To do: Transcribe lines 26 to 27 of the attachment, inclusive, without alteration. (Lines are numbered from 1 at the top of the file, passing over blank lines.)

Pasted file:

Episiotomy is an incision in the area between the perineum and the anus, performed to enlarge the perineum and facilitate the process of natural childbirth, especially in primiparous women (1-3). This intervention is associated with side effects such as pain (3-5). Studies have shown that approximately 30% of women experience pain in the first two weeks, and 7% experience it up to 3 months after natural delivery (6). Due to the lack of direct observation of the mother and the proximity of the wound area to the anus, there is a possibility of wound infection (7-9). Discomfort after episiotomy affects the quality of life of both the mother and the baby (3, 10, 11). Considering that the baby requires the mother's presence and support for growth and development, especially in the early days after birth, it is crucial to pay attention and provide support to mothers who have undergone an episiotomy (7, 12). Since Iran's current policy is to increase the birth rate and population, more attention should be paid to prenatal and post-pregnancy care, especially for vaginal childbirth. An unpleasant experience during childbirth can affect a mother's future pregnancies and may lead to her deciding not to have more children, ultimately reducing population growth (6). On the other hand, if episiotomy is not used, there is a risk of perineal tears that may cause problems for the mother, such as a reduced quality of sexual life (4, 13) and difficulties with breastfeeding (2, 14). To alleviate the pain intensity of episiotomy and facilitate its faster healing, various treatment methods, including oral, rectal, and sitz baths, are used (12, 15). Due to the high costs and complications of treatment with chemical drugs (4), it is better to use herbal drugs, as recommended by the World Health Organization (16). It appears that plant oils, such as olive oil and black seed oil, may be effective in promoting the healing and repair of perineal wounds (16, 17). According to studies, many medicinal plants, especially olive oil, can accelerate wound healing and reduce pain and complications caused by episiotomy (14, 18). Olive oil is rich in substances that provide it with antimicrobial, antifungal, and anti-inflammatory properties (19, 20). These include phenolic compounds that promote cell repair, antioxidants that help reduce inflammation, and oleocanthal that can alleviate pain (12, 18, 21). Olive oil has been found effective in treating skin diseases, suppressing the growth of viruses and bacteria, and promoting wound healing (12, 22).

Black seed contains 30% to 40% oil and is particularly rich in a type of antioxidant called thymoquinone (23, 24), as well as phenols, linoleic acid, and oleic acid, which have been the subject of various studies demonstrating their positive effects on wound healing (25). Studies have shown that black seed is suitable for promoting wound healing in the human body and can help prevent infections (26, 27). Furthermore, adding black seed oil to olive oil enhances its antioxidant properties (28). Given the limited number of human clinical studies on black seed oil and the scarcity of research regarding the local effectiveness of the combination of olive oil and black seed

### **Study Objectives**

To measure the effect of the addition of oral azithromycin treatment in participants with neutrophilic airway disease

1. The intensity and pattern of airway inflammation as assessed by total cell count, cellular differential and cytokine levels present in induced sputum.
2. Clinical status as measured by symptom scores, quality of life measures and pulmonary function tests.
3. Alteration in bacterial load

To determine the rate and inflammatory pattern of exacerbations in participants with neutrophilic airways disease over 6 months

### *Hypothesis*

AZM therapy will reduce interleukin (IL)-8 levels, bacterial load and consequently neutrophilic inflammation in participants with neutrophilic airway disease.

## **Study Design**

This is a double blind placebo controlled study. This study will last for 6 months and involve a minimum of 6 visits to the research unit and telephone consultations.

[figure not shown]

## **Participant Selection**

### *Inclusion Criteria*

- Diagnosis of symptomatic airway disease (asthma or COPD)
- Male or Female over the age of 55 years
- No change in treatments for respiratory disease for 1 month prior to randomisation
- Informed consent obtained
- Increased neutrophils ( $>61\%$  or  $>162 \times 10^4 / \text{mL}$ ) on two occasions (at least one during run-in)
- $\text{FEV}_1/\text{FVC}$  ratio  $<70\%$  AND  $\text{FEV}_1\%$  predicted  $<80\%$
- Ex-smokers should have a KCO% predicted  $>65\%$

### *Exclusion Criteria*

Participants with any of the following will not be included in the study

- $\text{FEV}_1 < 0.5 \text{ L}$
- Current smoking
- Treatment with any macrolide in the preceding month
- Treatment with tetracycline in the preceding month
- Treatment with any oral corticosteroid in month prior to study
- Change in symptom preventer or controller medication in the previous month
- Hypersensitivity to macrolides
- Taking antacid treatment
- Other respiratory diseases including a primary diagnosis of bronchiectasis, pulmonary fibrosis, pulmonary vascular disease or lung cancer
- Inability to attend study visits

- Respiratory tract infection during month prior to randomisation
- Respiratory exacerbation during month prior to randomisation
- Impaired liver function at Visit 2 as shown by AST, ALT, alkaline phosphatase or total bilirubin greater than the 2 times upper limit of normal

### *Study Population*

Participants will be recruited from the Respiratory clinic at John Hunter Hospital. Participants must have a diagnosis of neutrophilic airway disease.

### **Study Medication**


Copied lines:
- Current smoking
- Treatment with any macrolide in the preceding month